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Insights / July 2, 2018

The Lies We Tell Ourselves When Dealing With Errors

The Lies We Tell Ourselves When Dealing with Errors

By Christopher Taylor

It all begins with a false promise.

Saturday morning, at around 1 a.m., I was woken up to an alarm informing me of a build failure, along with my partner texting me, freaking out because this recent branch — of a project we’re releasing in the fall — having to be complete by Monday for internal QA testers.

The Lie

“We have two days, it’s no big deal, we can probably knock this out in a few hours…so we’ll look into it when I wake up.” was my initial response.

How naive was I.

Due to what I will admit to be a misunderstanding of debugging in its entirety, more errors were introduced through the integration that was made.

Necessary integrations, mind you.

As we got to work and time began to dwindle, I could feel the anxiety coming in from my peers.

Something Was Definitely Not Right

“Yes, I know we have about 6 hours left, but if we can’t fix these errors, maybe there is something more to the situation…” I began to think.

In absence of thought, or a momentary lack of the necessary requirements to achieve a certain result, flaws or bugs are commonly produced in our software that can often drive us mad.

But should they drive us mad? 

Should we even be panicking right now?


Perhaps this bug was necessary…

Maybe it and all bugs are really meant to help us reach a better understanding of how we think about the software that we are writing, not to just fix them.

There are a lot of moving parts. 

I mean, this is a game and a multiplayer one at that.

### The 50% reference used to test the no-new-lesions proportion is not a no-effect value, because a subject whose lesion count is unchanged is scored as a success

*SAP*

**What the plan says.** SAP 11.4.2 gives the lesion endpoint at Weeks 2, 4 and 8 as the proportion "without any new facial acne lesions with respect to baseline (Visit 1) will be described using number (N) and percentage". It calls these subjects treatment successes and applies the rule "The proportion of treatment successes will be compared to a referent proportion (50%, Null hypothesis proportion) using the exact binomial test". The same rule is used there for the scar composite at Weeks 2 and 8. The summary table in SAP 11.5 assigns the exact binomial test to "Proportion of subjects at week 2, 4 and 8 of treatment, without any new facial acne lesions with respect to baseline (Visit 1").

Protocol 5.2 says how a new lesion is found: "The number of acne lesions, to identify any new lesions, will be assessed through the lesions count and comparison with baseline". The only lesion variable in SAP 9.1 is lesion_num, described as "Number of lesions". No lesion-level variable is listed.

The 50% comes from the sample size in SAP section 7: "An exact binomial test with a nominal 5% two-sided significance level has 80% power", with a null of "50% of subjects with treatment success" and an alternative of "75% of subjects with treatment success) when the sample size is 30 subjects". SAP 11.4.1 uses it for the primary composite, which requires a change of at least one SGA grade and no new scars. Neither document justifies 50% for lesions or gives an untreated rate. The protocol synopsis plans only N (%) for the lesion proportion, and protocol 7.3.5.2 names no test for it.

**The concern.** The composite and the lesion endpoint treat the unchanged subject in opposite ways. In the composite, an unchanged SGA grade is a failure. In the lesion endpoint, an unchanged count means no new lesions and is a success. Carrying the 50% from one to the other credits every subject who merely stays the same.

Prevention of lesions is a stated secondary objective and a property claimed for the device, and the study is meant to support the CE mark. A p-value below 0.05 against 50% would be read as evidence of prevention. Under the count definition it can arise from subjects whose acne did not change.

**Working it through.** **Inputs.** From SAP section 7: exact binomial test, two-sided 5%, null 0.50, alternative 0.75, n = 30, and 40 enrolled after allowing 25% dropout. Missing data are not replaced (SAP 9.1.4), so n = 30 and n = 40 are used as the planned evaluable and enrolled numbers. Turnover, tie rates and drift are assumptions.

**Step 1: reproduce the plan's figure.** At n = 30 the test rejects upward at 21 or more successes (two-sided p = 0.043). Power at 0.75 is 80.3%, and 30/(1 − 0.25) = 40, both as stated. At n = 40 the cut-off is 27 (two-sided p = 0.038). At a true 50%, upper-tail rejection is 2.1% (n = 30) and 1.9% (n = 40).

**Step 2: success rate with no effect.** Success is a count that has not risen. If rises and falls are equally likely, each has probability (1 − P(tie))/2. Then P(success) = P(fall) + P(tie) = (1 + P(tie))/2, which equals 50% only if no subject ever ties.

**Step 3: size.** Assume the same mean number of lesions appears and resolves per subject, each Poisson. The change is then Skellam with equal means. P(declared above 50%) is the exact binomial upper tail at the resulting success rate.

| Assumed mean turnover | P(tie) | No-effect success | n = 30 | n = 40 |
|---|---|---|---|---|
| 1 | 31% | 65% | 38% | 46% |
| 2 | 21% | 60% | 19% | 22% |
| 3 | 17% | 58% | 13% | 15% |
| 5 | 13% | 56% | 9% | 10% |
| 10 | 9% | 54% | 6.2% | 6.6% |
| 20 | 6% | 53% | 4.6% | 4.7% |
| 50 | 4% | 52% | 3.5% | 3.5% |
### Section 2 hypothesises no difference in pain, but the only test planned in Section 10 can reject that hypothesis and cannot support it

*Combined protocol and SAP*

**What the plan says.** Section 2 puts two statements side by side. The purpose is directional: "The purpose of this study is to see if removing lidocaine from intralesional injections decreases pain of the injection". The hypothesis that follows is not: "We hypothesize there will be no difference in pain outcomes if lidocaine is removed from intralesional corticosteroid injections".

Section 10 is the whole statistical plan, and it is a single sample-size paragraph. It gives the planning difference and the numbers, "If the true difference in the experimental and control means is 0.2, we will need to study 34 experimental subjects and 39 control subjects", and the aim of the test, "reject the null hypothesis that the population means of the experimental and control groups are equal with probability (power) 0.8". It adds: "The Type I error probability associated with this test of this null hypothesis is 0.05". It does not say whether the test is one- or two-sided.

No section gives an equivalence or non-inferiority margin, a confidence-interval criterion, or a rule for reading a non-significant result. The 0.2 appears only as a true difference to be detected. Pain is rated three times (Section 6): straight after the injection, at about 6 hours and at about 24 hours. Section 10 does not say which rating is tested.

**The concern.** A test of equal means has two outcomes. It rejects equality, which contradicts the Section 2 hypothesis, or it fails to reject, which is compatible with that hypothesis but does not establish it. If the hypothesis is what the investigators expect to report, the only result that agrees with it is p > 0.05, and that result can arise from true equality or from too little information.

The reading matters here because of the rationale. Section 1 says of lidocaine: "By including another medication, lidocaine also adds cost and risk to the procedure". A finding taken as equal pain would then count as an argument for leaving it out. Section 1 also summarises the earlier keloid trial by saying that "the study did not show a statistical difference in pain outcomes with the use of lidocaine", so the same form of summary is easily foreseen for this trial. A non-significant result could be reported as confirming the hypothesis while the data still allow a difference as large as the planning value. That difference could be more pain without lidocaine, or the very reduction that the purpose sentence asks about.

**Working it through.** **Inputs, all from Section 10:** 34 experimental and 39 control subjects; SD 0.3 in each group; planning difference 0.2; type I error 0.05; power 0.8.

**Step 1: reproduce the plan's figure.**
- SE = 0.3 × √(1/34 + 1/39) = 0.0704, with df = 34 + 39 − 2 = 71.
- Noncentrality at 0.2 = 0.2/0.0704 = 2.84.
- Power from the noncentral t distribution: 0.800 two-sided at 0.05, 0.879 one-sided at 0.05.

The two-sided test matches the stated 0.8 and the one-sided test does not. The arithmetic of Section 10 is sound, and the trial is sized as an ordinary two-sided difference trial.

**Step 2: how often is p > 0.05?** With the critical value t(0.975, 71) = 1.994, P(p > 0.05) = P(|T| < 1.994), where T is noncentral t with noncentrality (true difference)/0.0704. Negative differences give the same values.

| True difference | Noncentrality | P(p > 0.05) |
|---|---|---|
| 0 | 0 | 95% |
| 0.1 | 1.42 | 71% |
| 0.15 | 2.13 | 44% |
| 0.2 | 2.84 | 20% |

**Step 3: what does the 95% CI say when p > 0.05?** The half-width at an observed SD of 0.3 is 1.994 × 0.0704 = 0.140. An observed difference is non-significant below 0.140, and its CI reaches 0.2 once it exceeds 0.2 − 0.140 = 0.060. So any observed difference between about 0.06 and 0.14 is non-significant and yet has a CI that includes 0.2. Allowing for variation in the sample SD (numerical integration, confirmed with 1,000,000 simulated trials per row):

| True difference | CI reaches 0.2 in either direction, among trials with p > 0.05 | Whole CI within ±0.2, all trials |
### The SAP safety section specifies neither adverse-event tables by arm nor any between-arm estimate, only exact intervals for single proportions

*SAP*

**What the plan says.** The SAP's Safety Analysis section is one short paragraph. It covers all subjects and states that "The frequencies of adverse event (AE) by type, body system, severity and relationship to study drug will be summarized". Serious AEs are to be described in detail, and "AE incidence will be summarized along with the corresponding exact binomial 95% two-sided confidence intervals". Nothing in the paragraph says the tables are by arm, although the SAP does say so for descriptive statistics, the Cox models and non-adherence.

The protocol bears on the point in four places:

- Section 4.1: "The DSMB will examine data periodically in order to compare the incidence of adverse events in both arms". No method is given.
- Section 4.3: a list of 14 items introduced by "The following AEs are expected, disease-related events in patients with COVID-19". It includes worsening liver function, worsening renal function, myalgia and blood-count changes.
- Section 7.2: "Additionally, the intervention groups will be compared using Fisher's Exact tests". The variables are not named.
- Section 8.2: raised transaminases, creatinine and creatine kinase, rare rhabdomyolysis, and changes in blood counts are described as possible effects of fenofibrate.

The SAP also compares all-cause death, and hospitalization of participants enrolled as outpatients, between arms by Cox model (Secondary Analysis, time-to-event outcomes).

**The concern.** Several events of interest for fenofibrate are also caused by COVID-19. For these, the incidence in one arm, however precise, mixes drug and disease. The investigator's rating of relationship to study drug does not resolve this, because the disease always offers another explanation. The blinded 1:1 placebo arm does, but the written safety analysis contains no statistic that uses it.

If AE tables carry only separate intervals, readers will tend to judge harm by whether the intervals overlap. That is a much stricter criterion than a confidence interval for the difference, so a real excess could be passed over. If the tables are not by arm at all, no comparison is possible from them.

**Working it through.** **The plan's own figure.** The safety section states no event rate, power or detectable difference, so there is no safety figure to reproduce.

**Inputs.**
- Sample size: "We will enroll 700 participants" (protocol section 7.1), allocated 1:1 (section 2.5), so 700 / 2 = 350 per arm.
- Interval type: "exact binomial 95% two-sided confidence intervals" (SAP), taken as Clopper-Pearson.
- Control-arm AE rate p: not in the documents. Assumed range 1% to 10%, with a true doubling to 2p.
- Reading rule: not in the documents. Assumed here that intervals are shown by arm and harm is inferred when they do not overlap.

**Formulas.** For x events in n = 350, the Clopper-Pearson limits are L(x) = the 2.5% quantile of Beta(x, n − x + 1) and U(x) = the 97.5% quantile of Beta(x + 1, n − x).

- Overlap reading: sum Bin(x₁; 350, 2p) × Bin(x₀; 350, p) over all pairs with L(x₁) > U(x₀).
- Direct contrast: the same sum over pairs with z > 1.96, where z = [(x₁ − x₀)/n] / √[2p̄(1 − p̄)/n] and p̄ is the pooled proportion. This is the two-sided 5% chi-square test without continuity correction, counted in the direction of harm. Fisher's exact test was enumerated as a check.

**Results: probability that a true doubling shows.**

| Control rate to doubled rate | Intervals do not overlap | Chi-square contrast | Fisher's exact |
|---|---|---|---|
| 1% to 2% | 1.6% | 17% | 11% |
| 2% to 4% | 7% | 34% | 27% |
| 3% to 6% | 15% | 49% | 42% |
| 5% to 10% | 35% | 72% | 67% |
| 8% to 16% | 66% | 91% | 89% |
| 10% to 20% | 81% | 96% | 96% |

Maybe we are doing more than we should be doing. 

Perhaps that is the true message of this bug.

Making Progress

“I wasn’t certain, but I felt it was so.”

You see, most of us believe that debugging is about fixing a mistake or series of mistakes that were made. 

That the error messages we come across are meant to give us a walking pass to freedom — away from the endless stream of red appearing in our consoles.

But that is rarely the case.

Error messages are more or less meant to exist as a roadmap. 

Meant to make our systems stronger and also, meant to show us that there is no perfect system at the same time.

These error messages are meant to contain our panic, not encourage it. 

If anything, the only encouragement being for us to think even more about the various moving parts of the applications we write.

To remind us that there are always going to be problems, that there are always going to be mistakes which are introduced, but that there is always a remedy to the problems we face.

And our journey, in this circumstance, was to move towards doing less.

Through the course of decomposing a large integration into several minor integrations within our last 5 hours of development, we were thankfully able to one, focus on the important parts of this update and also, two, come to a better understanding of our project.

But it all began with what I like to call a false promise.